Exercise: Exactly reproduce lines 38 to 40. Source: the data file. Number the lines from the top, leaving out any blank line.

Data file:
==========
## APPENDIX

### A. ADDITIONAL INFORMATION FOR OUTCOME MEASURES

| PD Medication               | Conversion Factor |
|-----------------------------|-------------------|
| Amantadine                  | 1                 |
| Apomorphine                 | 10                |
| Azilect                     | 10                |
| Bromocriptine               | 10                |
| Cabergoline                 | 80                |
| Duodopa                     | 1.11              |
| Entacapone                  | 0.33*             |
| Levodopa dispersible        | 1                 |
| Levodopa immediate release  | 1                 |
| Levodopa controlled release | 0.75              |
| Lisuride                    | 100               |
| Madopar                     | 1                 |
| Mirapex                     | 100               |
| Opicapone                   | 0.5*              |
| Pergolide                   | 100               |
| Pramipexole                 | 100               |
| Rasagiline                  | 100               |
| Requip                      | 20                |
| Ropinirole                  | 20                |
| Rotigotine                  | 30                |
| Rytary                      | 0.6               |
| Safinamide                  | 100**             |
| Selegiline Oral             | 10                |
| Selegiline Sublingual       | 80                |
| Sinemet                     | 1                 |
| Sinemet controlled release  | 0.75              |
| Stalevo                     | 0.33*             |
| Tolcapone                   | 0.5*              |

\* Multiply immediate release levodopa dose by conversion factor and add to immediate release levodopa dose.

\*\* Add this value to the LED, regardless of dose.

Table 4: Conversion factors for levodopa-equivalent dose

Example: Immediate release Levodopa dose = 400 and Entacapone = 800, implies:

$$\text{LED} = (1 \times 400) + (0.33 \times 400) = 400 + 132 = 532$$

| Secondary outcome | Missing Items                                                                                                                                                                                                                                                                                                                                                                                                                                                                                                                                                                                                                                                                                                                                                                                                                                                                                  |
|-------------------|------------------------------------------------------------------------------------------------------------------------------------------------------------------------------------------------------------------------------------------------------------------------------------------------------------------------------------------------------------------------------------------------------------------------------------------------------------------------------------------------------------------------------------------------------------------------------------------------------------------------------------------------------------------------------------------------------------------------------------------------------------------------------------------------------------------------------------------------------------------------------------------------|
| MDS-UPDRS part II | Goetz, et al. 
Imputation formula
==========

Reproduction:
| Secondary outcome | Missing Items                                                                                                                                                                                                                                                                                                                                                                                                                                                                                                                                                                                                                                                                                                                                                                                                                                                                                  |
|-------------------|------------------------------------------------------------------------------------------------------------------------------------------------------------------------------------------------------------------------------------------------------------------------------------------------------------------------------------------------------------------------------------------------------------------------------------------------------------------------------------------------------------------------------------------------------------------------------------------------------------------------------------------------------------------------------------------------------------------------------------------------------------------------------------------------------------------------------------------------------------------------------------------------|
| MDS-UPDRS part II | Goetz, et al. 